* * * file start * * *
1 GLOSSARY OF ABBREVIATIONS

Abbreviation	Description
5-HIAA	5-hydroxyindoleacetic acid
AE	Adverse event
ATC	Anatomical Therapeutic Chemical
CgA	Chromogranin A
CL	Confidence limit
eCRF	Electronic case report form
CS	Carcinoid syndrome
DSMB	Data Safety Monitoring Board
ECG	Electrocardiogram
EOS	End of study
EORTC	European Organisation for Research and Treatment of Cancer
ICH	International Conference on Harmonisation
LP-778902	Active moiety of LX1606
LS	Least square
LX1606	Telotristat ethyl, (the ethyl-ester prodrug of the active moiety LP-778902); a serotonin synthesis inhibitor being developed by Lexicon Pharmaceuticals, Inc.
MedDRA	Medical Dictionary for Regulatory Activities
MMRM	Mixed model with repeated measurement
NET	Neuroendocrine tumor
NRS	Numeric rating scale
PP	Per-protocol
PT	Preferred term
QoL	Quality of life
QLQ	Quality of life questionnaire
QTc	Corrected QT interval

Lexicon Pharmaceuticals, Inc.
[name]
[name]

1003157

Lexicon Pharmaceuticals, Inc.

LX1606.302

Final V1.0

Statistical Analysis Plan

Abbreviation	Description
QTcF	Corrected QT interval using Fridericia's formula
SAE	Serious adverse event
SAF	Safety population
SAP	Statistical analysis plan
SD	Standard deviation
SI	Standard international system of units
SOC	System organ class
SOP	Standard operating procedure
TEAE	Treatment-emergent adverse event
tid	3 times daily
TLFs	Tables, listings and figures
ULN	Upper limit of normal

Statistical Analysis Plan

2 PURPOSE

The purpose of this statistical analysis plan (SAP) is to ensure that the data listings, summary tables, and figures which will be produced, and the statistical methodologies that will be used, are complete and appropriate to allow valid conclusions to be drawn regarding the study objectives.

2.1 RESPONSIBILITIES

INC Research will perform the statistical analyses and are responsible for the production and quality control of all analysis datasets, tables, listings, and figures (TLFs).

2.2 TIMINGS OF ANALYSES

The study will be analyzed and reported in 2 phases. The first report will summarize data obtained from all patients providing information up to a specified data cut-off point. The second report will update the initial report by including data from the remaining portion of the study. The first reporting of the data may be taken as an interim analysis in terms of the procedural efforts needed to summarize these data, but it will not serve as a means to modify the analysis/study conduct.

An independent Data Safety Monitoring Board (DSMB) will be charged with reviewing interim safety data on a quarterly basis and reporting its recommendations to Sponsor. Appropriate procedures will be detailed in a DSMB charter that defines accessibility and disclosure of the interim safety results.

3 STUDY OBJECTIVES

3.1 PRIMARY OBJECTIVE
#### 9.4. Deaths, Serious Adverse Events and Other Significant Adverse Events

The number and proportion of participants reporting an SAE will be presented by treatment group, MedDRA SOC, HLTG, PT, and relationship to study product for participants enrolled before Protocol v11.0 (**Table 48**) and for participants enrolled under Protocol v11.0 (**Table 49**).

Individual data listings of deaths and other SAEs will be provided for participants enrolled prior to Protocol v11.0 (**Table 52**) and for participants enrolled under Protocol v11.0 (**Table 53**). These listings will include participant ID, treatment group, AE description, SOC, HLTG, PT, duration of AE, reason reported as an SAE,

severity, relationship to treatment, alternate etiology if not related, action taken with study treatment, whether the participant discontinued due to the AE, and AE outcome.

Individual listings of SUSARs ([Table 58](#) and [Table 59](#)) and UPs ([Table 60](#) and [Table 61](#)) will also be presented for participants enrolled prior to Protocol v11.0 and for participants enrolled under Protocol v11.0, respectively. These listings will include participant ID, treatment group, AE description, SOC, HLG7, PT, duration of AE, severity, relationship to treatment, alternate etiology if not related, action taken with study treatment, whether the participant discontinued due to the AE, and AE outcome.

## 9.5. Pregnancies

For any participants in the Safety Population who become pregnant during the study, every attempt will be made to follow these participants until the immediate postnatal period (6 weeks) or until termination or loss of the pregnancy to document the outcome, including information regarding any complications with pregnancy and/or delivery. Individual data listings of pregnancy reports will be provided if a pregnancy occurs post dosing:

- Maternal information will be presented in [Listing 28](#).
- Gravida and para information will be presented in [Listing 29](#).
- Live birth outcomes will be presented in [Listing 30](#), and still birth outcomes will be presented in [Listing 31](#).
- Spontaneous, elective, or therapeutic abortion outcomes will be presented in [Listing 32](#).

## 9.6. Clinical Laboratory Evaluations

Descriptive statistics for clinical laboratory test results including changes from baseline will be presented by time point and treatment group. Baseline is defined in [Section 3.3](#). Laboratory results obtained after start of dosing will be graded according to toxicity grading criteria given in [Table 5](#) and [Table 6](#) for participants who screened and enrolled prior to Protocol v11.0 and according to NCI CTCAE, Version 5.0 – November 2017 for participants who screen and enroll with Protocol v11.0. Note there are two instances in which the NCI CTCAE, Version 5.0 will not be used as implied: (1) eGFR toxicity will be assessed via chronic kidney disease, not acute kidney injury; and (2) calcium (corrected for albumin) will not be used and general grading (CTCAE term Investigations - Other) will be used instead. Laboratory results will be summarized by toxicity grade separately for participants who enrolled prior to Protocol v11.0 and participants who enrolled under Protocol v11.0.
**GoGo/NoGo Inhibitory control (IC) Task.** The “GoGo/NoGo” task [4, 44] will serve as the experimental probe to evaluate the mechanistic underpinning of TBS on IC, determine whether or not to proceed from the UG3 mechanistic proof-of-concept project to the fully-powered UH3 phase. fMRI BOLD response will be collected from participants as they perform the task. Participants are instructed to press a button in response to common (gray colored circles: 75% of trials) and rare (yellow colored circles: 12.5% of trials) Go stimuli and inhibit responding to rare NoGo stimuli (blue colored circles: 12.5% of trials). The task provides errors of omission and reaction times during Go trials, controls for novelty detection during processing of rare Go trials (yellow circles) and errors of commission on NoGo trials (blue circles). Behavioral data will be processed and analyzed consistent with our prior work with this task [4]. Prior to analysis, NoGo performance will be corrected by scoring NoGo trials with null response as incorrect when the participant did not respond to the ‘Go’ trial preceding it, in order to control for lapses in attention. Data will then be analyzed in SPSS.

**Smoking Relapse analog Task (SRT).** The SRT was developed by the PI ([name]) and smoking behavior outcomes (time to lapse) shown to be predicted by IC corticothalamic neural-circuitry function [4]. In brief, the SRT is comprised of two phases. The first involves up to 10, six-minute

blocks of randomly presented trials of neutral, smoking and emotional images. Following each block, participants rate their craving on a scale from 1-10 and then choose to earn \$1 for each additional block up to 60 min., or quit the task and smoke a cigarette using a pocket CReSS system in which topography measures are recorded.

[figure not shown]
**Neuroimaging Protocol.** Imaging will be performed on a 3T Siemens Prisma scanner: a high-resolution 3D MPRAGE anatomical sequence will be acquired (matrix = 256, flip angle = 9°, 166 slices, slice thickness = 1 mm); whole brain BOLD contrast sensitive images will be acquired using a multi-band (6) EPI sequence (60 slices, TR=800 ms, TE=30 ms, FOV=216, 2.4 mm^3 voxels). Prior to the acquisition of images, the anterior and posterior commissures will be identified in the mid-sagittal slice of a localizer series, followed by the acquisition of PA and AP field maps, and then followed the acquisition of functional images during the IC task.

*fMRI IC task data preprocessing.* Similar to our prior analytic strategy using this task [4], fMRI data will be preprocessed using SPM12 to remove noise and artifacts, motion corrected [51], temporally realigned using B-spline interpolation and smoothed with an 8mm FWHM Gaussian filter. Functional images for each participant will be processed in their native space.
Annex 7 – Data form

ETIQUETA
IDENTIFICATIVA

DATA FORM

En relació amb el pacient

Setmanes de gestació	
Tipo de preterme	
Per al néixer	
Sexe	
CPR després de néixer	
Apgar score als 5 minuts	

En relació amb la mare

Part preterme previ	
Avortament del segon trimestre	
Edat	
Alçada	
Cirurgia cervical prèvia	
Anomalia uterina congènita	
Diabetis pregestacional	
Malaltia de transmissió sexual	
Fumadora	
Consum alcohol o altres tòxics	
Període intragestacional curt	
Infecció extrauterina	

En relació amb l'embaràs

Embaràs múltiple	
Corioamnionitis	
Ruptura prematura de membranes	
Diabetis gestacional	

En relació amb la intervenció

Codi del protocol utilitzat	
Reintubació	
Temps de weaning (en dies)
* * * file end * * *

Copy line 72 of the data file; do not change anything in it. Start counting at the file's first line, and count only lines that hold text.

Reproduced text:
**Smoking Relapse analog Task (SRT).** The SRT was developed by the PI ([name]) and smoking behavior outcomes (time to lapse) shown to be predicted by IC corticothalamic neural-circuitry function [4]. In brief, the SRT is comprised of two phases. The first involves up to 10, six-minute